The NU Bulldogs need to learn to close out games

Naveen Ganglani
The NU Bulldogs need to learn to close out games
The fourth quarter has been an issue for the Bulldogs this season

MANILA, Philippines – The NU Bulldogs stand at 4-4 one game into their UAAP Season 79 second round campaign. Is that a bit surprising? Truth be told, yes.

Even if the team anticipated that the loss of Gelo Alolino would affect the team, the improvement of returning players with a year more of experience under their belts was expected to keep NU in the title picture. Add that to the return of former Finals MVP Alfred Aroga, and the Bulldogs looked like the easy choice as the second best team in the UAAP behind clear favorites De La Salle during the preseason.

It seemed that way when both teams opened their years with spotless records, until NU lost the battle of the undefeated clubs midway through the first round. That was forgivable, but since then, Coach Eric Altamirano’s boys have gone 2-4, and are losing ground in the race for the second seed, which FEU now holds with a 7-2 record. The Tamaraws have already swept the season series against the Bulldogs.

What’s the reason for the issues? For long stretches, NU’s looked like the defensive-oriented team with enough to get by on offense in order to dictate pace and control ball games many assumed them to be. But in a lot of their past games, they’ve been that way for only 30 minutes. 

In each of the Bulldogs’ 4 defeats, the game was close at a point in the fourth period. In the loss to La Salle and the most recent defeat to FEU, NU even led by comfortable margins in the third quarter before melting down. It’s been a similar issues in their wins as well, with the Bulldogs blowing margins against UST and UP before escaping with the Ws.

“I really can’t tell. We’re all trying to find out, but we don’t know,” Aroga said about their final period troubles. “During the fourth quarter, I feel we sometimes try to play, like, playing not to lose [instead of] to win.”

Turnovers is one major problem to pin-point. Except for stretches of J-Jay Alejandro’s brilliance, NU doesn’t exactly have an off-the-bounce, explosive type of penetrator to break down the defense and create easy scoring opportunities. This has forced the Bulldogs to take a more systematic, pass-the-ball-around-until-you-find-a-good-look approach which at times can lead to nothing or, even worse, giveaways.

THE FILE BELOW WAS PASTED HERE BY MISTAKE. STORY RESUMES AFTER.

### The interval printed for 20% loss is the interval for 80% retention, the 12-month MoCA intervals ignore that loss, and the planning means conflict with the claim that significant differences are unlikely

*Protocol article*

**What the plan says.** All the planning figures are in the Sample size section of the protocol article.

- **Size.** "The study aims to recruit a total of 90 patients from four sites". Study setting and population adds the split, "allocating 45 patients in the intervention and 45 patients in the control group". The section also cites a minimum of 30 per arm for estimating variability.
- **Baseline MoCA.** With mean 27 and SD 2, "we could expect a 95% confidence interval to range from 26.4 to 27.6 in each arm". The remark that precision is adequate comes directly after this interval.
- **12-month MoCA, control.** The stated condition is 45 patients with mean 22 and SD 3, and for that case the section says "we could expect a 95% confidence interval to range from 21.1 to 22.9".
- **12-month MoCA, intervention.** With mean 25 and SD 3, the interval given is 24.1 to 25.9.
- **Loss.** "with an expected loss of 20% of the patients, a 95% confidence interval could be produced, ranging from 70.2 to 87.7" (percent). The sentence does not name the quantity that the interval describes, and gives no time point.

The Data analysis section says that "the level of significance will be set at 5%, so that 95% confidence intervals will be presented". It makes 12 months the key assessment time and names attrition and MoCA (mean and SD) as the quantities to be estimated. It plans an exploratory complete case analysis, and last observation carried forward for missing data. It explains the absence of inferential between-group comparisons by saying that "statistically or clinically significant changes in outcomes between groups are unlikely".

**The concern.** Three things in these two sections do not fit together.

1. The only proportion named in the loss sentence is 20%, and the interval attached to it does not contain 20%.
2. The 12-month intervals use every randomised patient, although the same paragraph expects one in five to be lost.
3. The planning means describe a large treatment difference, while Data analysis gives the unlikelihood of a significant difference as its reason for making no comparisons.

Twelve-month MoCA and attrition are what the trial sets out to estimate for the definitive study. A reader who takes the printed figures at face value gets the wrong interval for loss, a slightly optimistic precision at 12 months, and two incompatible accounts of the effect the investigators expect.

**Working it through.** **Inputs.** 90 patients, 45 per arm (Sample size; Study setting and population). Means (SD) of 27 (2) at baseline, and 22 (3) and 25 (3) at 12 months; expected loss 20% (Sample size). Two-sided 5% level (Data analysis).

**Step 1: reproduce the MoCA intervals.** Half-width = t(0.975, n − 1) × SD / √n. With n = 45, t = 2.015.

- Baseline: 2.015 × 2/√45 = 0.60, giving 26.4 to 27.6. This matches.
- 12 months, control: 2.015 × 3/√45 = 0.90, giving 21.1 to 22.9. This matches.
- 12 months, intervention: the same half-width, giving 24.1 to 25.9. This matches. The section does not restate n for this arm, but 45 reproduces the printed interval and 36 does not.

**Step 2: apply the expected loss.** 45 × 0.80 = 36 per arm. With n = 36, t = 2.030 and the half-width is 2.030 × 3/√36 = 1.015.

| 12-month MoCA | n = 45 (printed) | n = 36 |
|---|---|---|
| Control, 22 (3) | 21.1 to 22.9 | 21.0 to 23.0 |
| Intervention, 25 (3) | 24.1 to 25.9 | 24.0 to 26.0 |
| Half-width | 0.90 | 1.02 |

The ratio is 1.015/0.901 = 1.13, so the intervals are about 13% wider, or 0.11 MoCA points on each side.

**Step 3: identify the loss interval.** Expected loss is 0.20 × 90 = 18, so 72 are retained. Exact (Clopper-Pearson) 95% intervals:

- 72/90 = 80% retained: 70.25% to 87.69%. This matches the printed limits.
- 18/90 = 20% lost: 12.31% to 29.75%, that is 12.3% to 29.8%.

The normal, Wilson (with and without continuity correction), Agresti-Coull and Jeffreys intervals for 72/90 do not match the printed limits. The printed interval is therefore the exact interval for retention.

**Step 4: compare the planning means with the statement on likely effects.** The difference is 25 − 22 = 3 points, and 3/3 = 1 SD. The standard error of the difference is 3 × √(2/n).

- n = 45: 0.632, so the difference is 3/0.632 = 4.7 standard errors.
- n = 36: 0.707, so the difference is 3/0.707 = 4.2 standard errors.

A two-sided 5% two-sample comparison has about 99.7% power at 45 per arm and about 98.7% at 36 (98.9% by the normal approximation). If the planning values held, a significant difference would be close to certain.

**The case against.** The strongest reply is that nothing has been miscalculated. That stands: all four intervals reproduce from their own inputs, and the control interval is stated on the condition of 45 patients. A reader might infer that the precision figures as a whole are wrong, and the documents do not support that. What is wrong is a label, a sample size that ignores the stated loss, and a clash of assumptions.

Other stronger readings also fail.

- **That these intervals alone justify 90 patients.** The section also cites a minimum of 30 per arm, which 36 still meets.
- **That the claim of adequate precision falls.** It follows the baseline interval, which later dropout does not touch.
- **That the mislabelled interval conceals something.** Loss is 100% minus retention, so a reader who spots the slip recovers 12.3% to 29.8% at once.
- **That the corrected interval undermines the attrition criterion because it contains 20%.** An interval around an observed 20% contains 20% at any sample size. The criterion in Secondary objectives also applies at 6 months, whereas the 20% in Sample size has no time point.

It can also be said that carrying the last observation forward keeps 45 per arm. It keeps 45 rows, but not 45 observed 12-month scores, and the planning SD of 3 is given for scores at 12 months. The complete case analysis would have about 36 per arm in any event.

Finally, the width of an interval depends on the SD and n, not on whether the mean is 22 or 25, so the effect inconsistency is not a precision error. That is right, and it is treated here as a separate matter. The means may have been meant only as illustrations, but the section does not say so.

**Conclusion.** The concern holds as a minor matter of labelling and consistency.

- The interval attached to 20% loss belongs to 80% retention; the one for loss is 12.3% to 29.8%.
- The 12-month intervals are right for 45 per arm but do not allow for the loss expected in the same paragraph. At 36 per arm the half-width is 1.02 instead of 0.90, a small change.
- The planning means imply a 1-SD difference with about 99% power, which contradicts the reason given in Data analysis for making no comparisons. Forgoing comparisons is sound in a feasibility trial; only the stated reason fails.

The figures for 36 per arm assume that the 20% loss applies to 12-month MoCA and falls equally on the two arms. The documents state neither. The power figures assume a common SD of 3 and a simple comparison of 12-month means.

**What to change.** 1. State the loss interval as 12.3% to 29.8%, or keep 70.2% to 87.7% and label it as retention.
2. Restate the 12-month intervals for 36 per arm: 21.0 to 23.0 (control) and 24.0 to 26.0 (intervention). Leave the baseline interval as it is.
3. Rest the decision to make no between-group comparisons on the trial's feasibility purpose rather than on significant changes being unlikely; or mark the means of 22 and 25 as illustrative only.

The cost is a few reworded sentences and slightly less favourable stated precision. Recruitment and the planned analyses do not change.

The Bulldogs are currently averaging a third-worst 22.1 turnovers a game in the UAAP, and a lot of that are from the final frame. La Salle is actually topping the league at 25. The difference? DLSU plays at a pace of 91.11, while NU is just at 81.17. That means the Green Archers, despite their TOs, still get more opportunities to score, and they have more talent on the roster. At 26 triples converted through 8 games, NU has also made the least amount of 3-pointers in the league.

“I think when it comes to the fourth quarter, we need to be more disciplined, composed, and when the other team is taking the lead, we need to have more passes. That is something we really try to work on,” said Aroga, whose Bulldogs are averaging a second-worst 11.6 assists a contest.

Offense isn’t a disaster

That’s not to say the offense of the team is a disaster. The arrival of former Green Archer Matt Salem has made this year’s NU offense already better than last season’s. Alejandro and Aroga have had their own scoring bursts as well. But the consistency is still an issue. For many times in crucial stretches, NU has looked lost on that side of the ball, and by extension, their trademark strong defense has taken a hit too. After all, it’s hard to continuously get stops when it’s a mess on the other side.

“We don’t have the luxury of having a Gelo Alolino or our veterans before. Hopefully some leaders step up,” said Altamirano after his team’s last loss to the Tamaraws, who won after Alejandro simply could not hold on to the ball while attempting a jumpshot, paving the way for a Monbert Arong game winner.

“Looking at it on a brighter side, we need these games to develop our character. We need these games,” also said the head coach.

“I hope moving forward, this kind of games, although it’s painful, it will help us be mature and be able to handle those type of situations.”

History says the Bulldogs will figure their scoring issues as the Final Four closes in, at least to the point where the team can’t be absolutely shut down. Their defense, which is giving up a second-least 67.1 points per game, will keep them close in enough games to gather victories and secure a playoff spot. 

But once the postseason arrives, NU’s issues will be on display again. Will they have enough set plays to guarantee a basket when in need? Will Aroga, who looks healthier with each passing game, or Alejandro establish himself as the team’s de-factor scorer when the offense goes stagnant? The Bulldogs obviously want a twice-to-beat edge, but if there’s a time for them to go on a winning streak, it will have to be now.

And if they don’t get that number two seed, they can look back at the costly turnovers late against Adamson, La Salle, and FEU which led to collapses in the first half of their season as the reason why they’ll be staring at a twice-to-beat disadvantage. –

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